Norco Fluid HT 1 Review
Our Analysis and Test Results
Should I Buy This Bike?
It is 2019, and there is an increasing number of compelling hardtail mountain bikes in the $1,500-$2,000 price range. New technology trickles down to lower price points every year, and we are now seeing 12-speed drivetrains and dropper posts in this price range. Yes, there are a lot of great options for budget-conscious buyers. Unfortunately for the Fluid HT 1, we feel you can do substantially better with other bikes at a similar price. The Norco is not a bad bike, but there are better options. If you stumble across a deal on this bike, it could still be a viable option for some newer riders who want to get out on the trails. As they say, cash is king.
The Editor's Choice Award-winning Specialized Fuse 29 is best hardtail we've tested. Without sounding too harsh of our stealthy Norco, The Fuse does virtually everything better. We tested the aluminum Expert model which sells for $2,150 and rolls on meaty 29 x 2.6-inch tires. The new Fuse has modern trail bike geometry that delivers excellent all-around performance. It's not the fastest climber, but it certainly won't leave you hanging on the ascents. On the descent, the Specialized delivers a high fun factor, solid handling, and a surprisingly confidence-inspiring and capable ride for a hardtail.
If you want to put in some serious miles on a fast and light hardtail, the Ibis DV9 is a mile-crushing bike. The DV9 is a versatile bike that leans towards the cross-country application. The Ibis uses relatively conservative geometry that lends itself to tremendous power transfer and efficiency. This hardtail is far and above the best climber that we have tested. Steering is direct, and handling is razor-sharp. Don't go thinking the DV9 is simply a cross-country, weight-weenie, bike. It is a fun descender that rips down flow trails and uses its quick-witted personality to slice through rock gardens. The DV9 is available in carbon fiber only. We tested the entry-level build kit which retails for $2,550.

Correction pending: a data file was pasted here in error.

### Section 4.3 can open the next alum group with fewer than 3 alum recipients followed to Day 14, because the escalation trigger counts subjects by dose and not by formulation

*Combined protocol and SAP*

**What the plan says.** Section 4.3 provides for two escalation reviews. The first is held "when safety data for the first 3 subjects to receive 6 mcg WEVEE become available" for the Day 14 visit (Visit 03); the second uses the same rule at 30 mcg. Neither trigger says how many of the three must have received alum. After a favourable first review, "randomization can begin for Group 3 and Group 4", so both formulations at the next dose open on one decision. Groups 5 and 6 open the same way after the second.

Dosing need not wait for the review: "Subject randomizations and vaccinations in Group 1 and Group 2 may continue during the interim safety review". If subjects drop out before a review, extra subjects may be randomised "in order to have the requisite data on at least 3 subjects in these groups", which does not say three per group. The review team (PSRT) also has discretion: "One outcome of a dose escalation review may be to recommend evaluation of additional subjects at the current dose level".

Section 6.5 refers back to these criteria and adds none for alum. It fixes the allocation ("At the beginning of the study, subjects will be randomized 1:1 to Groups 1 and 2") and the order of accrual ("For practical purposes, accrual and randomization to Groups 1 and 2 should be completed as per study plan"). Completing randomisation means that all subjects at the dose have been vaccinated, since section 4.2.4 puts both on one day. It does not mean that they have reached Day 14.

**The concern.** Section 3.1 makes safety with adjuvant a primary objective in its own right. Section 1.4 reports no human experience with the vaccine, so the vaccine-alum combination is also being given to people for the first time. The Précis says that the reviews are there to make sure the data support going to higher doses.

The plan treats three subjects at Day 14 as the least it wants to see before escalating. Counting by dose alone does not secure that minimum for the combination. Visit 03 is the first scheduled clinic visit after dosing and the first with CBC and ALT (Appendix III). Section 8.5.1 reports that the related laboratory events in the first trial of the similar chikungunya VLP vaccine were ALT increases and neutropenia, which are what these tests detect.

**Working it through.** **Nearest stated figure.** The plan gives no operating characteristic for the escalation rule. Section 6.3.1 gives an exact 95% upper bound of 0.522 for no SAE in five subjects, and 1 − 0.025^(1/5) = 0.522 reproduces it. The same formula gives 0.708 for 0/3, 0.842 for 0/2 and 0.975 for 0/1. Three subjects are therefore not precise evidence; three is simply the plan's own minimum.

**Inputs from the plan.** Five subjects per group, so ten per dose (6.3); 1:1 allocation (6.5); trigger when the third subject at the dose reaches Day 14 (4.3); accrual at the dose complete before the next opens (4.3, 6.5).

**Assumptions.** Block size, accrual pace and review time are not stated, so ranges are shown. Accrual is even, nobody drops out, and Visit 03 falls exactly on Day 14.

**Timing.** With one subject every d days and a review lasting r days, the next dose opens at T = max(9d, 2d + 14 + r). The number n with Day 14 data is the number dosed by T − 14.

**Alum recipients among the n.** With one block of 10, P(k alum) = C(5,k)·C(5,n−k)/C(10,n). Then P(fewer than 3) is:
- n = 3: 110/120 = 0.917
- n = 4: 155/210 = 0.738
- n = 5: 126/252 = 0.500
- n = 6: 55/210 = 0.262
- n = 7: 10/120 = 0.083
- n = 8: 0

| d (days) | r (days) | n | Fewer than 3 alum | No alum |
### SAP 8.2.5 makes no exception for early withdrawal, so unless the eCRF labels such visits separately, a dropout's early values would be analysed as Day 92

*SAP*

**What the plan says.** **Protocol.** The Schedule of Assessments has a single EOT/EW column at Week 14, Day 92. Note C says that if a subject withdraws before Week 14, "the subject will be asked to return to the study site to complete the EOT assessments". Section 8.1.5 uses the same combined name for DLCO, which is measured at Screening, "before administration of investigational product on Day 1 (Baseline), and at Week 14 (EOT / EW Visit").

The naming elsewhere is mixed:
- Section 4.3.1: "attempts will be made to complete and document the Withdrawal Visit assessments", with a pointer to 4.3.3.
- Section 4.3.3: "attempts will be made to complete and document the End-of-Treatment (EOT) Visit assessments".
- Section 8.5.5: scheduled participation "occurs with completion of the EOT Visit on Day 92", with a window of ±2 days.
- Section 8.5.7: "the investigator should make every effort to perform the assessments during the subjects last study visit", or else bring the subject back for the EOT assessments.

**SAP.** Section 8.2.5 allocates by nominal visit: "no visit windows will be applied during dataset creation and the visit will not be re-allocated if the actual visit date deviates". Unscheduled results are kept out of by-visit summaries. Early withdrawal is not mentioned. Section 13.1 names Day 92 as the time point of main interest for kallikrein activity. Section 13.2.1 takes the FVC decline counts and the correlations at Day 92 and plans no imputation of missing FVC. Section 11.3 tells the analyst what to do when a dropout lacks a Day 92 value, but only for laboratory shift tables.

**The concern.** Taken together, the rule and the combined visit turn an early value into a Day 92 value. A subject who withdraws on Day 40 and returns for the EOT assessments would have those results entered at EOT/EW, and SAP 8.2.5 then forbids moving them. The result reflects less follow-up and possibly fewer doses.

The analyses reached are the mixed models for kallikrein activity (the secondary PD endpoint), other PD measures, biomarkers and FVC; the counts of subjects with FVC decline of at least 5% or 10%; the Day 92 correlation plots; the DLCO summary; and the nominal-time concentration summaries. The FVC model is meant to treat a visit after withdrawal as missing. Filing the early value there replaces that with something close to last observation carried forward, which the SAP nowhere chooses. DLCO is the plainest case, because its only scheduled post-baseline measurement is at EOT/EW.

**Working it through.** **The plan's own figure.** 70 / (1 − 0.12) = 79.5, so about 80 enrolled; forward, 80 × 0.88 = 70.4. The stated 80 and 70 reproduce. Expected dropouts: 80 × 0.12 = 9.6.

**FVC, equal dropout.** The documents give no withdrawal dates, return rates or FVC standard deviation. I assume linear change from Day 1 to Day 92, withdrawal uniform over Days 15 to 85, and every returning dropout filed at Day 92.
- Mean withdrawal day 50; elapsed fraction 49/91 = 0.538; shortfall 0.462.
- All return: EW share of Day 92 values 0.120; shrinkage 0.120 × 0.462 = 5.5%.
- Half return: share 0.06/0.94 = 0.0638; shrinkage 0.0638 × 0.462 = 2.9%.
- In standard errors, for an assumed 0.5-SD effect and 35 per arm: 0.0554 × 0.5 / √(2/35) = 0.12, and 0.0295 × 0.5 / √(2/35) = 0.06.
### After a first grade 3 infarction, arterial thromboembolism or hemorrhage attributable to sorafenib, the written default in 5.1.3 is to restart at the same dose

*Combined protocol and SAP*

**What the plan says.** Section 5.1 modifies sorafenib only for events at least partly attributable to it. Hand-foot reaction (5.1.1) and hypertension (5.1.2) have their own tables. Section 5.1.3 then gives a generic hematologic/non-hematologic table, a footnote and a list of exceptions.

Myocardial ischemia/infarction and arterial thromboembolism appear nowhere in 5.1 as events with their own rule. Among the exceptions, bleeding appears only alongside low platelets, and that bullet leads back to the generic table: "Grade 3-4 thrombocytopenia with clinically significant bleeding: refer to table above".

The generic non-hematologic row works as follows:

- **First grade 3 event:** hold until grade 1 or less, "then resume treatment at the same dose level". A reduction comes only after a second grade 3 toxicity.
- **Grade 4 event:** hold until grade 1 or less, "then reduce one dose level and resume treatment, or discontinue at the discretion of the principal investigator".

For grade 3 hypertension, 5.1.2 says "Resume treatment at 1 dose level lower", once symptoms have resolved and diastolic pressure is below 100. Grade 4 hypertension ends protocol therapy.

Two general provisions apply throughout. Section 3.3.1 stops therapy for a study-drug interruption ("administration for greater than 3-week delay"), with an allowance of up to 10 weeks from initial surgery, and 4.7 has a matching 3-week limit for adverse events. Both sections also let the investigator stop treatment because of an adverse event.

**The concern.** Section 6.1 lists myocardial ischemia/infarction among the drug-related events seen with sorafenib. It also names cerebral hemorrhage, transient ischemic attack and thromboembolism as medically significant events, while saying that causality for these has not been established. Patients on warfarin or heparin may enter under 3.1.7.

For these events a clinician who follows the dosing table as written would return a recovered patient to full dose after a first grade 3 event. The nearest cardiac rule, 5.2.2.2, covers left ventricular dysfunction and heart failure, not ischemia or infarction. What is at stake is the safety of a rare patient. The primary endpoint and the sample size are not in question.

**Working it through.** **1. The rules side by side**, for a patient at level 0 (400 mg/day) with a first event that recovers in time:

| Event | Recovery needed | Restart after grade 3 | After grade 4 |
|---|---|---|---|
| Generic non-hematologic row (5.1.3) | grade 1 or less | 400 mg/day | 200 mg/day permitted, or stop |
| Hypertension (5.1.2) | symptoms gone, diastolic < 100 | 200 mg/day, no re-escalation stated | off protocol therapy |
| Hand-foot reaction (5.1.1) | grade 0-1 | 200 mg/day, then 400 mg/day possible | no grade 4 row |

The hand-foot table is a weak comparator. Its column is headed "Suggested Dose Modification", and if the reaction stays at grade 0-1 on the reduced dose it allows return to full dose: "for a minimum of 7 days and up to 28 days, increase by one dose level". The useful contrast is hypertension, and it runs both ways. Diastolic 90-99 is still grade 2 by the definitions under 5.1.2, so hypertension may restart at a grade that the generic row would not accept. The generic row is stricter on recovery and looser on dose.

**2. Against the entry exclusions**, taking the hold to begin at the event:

Do you like the idea of a gravity-oriented enduro bike? Does the idea of a full-suspension bike seem a little complicated and expensive? Good news, we tested a couple of excellent, aggressive, hardtails. The Rocky Mountain Growler, for example, is a ripping bike that blends the super-aggressive geometry with the simplicity of a hardtail. It is exceptionally confident at speed or on steep terrain. Given the downhill-oriented geometry, it feels glued to the ground as the speedometer rises. The downside is some awkward and bulky handling at slow speeds or in tight spaces. As one might expect, climbing is less efficient and requires a bit more energy compared to the other bikes we tested.
The Fluid HT is constructed out of good old-fashioned aluminum. Aluminum frames are less expensive and more resistant to rock strikes and crashes. The frame has a sleek and stealthy look that might be mistaken for a far more high-end bike at first glance. The Fluid HT can run 27.5+, 27.5, or 26+ wheels. 26+ will lower your ride height slightly. Our bike came stock with 27.5+ wheels. One quirk about our test bike is that it has 141mm rear spacing. Not 142mm…141mm.
We measured our large test bike and found it to have a 640mm effective top tube and a 442mm reach measurement. The head tube angle measures 67.7-degrees while the seat tube angle is 72.7-degrees. The bottom bracket is 322mm off the ground with the stock 27.5+ wheels. The chainstays are 432mm, and the wheelbase is 1170mm. Our large HT 1 hit the scales at 29 lb 8 ounces setup tubeless and without pedals.
- Available in aluminum frame only
- XS-XL frames available
- Runs 27.5+ (tested), 27.5, or 26+ wheels
- Build kits range from $975 to $1,699.
- Designed around 120mm fork
- 141mm quick-release rear axle
The Fluid HT offers decent downhill performance that is highlighted by its fun and snappy cornering abilities. This is not the bike we want to ride on substantially rocky or rooty trails, that said, it can be quite fun on fast and flowy trails. The 2.8-inch WTB Ranger tires are a bit of a curse and a blessing. They roll fast and perform well on hardpack but can be a nightmare on loose or sandy soil.
The descending position aboard our Norco is compact and a little cramped. Standing up on the pedals, the 442mm reach measurement is quite short on a large frame. This short cockpit has two main effects. On the one hand, the short reach paired with a low-slung top tube, shorter wheelbase, and stout chainstays create somewhat of a dirt jumper feel. It is quite easy to throw this bike around, and it is easy to get it airborne or lean into a manual. On the other hand, the short cockpit can feel sketchy when charging down singletrack as fast as you can. It interferes with proper weight distribution and reduces stability.